The opinion of the court was delivered by: Gladys Kessler United States District Judge
This case arises out of the terrorist attack on the El Al and TWA ticket counters at Rome's Fiumicino Airport on December 27, 1985. The Plaintiffs are six United States nationals who were injured in the attack and survived and the estates and survivors of five United States nationals who were killed. They bring common law and statutory claims for personal injury and wrongful death against the governments of Libya and Syria; against three Libyan and Syrian intelligence agencies: Libyan Internal Security, Libyan External Security, and Syrian Air Force Intelligence; and against the following individuals: Mu'ammar al-Qadhafi, Libya's head of state, Major Abdallah al-Sanusi, Chief of Libyan Internal Security, Ibrahim al-Bishari, Chief of Libyan External Security, and General Muhammed Al Khuli, Chief of Syrian Air Force Intelligence.*fn1
This matter is before the Court on the Motion of Defendants Libya, Libyan Internal Security, Libyan External Security, alQadhafi, al-Sanusi, and al-Bishari (hereinafter referred to as "Libya") to Dismiss pursuant to Fed. R. Civ. P. 12(b)(5) for insufficient service of process, and pursuant to Fed. R. Civ. P. 12(b)(6) for failure to state a claim upon which relief can be granted. [Dkt. No. 17]. Upon consideration of the Motion, Opposition, Reply, Surreply, the parties' arguments at the motions hearing held before the Court on June 12, 2007, and the entire record herein, and for the reasons stated below, Defendants' Motion to Dismiss is granted.
On the morning of December 27, 1985, four Palestinian terrorists associated with the Abu Nidal Organization stormed Rome's Fiumicino Airport. The four terrorists split into two teams to attack passengers waiting at the El Al and TWA check-in counters. Firing assault rifles and throwing grenades, the terrorists killed thirteen individuals and wounded seventy-five others. Three of the four assailants were themselves killed by El Al security agents. The surviving terrorist, Khaled Ibrahim Mahmood, was later convicted for his role in the attack. The Complaint alleges that Libya provided material support and assistance for this heinous act of terrorism.
"A motion to dismiss for failure to state a claim upon which relief can be granted is generally viewed with disfavor and rarely granted." Doe v. U.S. Dep't of Justice, 753 F.2d 1092, 1102 (D.C. Cir. 1985) (internal citations omitted). As stated above, the factual allegations of the complaint must be presumed true and liberally construed in favor of the plaintiff. Shear, 606 F.2d at 1253 (D.C. Cir. 1979).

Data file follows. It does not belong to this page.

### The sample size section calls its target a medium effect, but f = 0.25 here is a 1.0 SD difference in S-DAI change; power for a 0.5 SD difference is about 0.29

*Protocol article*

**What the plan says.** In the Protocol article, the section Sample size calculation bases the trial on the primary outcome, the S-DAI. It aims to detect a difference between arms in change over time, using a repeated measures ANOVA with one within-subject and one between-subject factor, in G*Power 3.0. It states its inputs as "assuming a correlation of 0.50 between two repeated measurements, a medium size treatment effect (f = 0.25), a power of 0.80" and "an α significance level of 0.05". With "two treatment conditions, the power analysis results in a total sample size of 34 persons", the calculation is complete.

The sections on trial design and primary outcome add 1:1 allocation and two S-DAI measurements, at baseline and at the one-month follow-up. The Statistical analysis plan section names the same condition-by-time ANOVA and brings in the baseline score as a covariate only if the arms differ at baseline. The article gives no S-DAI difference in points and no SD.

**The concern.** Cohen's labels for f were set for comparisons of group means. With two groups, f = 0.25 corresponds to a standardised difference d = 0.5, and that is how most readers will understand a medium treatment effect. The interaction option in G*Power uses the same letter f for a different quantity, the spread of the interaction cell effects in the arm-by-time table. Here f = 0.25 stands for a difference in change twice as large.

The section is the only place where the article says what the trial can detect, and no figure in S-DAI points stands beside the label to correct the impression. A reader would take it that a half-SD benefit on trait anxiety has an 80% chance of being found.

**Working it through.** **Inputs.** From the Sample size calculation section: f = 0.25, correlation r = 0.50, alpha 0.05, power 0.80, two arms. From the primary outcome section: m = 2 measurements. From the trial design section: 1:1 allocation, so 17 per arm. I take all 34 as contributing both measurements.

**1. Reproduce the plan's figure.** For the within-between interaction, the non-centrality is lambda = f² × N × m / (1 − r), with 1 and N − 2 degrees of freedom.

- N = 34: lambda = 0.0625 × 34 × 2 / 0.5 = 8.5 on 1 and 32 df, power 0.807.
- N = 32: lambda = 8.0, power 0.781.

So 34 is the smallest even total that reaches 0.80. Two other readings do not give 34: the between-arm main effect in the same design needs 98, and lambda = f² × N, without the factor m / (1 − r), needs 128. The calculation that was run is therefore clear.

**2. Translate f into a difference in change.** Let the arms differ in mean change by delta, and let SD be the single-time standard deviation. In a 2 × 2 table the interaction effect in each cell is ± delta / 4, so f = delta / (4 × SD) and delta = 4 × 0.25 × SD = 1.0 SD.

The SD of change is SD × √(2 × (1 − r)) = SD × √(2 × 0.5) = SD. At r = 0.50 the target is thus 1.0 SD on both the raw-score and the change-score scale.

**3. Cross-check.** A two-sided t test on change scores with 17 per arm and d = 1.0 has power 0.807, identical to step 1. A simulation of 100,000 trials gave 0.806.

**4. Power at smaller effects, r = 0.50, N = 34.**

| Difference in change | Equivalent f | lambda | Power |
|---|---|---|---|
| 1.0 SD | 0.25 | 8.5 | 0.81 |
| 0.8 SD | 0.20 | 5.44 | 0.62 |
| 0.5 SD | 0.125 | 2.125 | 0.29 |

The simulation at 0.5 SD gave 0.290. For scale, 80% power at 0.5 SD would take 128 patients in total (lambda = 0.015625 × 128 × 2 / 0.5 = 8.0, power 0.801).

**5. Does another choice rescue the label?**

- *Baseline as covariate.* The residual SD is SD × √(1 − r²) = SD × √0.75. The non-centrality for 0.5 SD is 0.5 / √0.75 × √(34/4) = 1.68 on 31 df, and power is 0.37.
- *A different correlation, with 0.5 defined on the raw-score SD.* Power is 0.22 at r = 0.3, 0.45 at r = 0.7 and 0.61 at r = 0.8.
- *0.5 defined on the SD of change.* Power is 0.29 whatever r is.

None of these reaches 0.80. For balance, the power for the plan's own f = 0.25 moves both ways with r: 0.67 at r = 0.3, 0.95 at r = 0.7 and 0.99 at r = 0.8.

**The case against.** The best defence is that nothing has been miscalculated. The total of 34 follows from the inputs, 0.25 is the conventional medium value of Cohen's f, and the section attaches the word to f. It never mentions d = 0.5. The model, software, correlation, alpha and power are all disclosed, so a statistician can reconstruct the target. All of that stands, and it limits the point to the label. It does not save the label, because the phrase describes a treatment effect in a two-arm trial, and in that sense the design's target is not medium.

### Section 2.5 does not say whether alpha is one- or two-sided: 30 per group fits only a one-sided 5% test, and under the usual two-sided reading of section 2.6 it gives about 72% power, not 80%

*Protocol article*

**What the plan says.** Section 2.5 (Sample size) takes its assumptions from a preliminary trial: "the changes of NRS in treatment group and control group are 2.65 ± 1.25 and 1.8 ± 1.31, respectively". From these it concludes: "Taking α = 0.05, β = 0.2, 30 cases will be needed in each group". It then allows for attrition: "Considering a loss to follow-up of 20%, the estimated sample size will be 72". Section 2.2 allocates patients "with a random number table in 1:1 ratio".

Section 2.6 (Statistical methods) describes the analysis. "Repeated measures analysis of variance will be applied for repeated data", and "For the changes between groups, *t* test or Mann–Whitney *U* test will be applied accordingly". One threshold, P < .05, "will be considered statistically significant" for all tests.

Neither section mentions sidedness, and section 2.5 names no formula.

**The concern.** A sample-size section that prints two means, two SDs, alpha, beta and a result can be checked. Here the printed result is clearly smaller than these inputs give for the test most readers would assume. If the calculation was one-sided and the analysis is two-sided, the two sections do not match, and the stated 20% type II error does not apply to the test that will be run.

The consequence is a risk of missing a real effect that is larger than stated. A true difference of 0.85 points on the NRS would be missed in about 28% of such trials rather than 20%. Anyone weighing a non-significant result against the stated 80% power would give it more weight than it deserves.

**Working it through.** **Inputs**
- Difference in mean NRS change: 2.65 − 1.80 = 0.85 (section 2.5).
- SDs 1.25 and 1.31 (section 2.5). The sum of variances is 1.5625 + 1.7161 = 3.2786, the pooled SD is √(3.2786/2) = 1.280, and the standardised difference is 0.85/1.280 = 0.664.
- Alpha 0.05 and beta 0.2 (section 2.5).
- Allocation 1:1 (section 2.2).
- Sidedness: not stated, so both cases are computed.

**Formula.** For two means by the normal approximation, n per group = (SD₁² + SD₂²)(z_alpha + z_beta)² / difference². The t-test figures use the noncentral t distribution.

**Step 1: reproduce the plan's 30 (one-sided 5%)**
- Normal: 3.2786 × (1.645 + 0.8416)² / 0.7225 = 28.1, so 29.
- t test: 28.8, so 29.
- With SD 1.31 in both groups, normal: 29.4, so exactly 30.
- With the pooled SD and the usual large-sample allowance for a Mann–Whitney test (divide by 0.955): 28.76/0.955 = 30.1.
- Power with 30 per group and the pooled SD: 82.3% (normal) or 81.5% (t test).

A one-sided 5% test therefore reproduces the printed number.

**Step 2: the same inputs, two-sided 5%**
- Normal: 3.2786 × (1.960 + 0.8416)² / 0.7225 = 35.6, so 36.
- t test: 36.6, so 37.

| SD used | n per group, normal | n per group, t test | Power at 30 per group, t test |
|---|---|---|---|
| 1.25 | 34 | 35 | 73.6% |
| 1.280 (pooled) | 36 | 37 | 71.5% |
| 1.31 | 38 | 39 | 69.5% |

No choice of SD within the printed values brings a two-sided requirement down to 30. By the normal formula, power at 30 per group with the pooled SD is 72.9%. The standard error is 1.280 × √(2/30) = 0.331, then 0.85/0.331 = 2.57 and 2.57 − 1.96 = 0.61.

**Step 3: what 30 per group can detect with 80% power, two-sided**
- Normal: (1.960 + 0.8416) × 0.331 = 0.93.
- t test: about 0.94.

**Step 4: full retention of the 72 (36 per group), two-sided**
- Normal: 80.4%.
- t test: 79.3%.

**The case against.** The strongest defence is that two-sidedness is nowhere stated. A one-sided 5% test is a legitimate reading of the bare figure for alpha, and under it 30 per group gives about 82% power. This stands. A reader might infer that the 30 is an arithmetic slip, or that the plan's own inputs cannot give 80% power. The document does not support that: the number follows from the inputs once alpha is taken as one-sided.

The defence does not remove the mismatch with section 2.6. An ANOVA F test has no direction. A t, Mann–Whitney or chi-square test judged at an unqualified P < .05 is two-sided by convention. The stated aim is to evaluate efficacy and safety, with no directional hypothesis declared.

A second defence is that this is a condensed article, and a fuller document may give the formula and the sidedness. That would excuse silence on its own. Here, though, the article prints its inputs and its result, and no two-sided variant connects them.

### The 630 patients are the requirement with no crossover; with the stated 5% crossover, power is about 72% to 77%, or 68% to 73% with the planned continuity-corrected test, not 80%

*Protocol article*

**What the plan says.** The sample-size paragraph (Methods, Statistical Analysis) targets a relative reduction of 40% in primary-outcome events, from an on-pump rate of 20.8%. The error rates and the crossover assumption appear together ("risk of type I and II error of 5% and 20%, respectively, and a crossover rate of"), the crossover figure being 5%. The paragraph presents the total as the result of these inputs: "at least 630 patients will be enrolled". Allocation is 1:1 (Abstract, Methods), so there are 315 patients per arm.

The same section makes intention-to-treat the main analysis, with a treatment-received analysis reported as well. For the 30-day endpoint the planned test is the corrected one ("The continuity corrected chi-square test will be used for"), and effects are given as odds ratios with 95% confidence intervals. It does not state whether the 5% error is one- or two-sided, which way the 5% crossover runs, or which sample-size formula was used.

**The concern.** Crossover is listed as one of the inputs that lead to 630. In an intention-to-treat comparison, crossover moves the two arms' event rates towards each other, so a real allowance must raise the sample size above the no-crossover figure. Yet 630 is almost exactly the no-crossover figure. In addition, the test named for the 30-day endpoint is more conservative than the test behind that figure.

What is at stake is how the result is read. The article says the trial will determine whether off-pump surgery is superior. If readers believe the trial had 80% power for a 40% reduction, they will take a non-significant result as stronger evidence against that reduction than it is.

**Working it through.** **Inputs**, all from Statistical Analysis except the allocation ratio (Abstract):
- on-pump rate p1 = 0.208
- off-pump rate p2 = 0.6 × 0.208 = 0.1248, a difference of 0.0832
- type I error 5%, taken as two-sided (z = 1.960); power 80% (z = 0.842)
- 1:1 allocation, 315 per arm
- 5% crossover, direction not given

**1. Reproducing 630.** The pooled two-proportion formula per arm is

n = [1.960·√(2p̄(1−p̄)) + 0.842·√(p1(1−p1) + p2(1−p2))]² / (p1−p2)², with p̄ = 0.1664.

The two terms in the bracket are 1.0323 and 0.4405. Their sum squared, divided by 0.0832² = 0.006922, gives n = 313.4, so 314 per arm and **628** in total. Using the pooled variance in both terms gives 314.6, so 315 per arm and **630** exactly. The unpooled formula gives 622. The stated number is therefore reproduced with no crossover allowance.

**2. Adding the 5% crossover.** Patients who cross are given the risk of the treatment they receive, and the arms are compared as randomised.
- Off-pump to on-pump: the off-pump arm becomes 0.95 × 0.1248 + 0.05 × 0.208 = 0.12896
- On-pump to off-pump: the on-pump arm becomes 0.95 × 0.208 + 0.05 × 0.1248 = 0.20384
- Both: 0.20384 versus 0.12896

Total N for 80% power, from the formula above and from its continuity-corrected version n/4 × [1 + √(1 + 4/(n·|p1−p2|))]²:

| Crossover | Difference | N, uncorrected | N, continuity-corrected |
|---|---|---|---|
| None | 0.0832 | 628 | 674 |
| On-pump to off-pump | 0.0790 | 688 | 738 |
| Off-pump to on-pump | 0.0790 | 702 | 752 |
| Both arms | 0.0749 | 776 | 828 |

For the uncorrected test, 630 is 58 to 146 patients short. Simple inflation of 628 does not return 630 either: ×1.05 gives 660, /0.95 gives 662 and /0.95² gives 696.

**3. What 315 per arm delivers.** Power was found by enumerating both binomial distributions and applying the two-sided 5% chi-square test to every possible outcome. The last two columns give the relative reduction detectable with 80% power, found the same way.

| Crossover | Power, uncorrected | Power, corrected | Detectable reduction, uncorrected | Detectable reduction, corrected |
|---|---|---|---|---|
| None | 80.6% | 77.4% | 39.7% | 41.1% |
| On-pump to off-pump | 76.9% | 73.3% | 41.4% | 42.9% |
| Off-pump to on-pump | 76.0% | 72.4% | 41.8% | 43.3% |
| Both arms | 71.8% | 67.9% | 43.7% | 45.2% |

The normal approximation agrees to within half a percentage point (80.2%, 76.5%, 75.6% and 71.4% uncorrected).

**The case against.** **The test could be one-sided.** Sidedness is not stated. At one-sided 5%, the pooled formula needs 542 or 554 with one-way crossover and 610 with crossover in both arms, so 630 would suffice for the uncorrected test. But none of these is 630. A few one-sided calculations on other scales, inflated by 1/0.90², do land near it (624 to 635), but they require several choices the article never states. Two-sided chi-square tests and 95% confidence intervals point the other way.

A. The FSIA's Ten-Year Statute of Limitations Has Expired
Libya argues, inter alia, that Plaintiffs' claims are barred by the Foreign Sovereign Immunities Act's ("FSIA") ten year statute of limitations. 28 U.S.C. § 1605(f). It contends that Plaintiffs' cause of action arose on December 27, 1985, more than twenty years before Plaintiffs filed their Complaint in April 2006. Plaintiffs respond that the ten year statute of limitations was tolled until Congress enacted 28 U.S.C. § 1605(a)(7) on April 24, 1996, which for the first time waived sovereign immunity for state sponsors of terrorism. They argue that the statute of limitations began to run on April 24, 1996 and therefore, had not expired when they filed their Complaint on April 21, 2006.
The statute of limitations provision for claims brought under 28 U.S.C. § 1605(a)(7) provides that No action shall be maintained under subsection (a)(7) unless the action is commenced not later than 10 years after the date on which the cause of action arose. All principles of equitable tolling, including the period during which the foreign state was immune from suit, shall apply in calculating this limitation period.
Judge Henry H. Kennedy, Jr., recently held in a well reasoned decision that Section 1605(f) does not provide an automatic ten year extension of time for plaintiffs to bring their claim after Congress enacted it in 1996. Vine v. Republic of Iraq, 459 F. Supp. 2d 10, 20-21 (D.D.C. 2006). In Vine, the court held that the plaintiffs' injuries arose in December 1990, when they were held as hostages by the Iraqi regime, and not in April 1996, when Congress amended the FSIA. Id. at 21. In so holding, the court drew a distinction between when a cause of action "arises" and when it "accrues." Id. "A claim 'arises' on the date that the action in question occurred, yet does not 'accrue' until a prior disability to suit is removed." Id. Under the FSIA, the key question is when the claim "arose," that is, when the events in question occurred.
Because the ten year statute of limitations had run in Vine, the court then looked to principles of equitable tolling, as directed by Section 1605(f). As explained by our Court of Appeals, "the doctrine of equitable tolling...shelters the plaintiff from the statute of limitations in cases where strict application would be inequitable." Phillips v. Heine, 984 F.2d 489, 491 (D.C. Cir. 1993). However, as the Court of Appeals emphasized, "[equitable] tolling does not bring about an automatic extension of the statute of limitations by the length of the tolling period." Id. at 492. Instead, the doctrine provides extra time to a plaintiff only if it is needed, and only for ...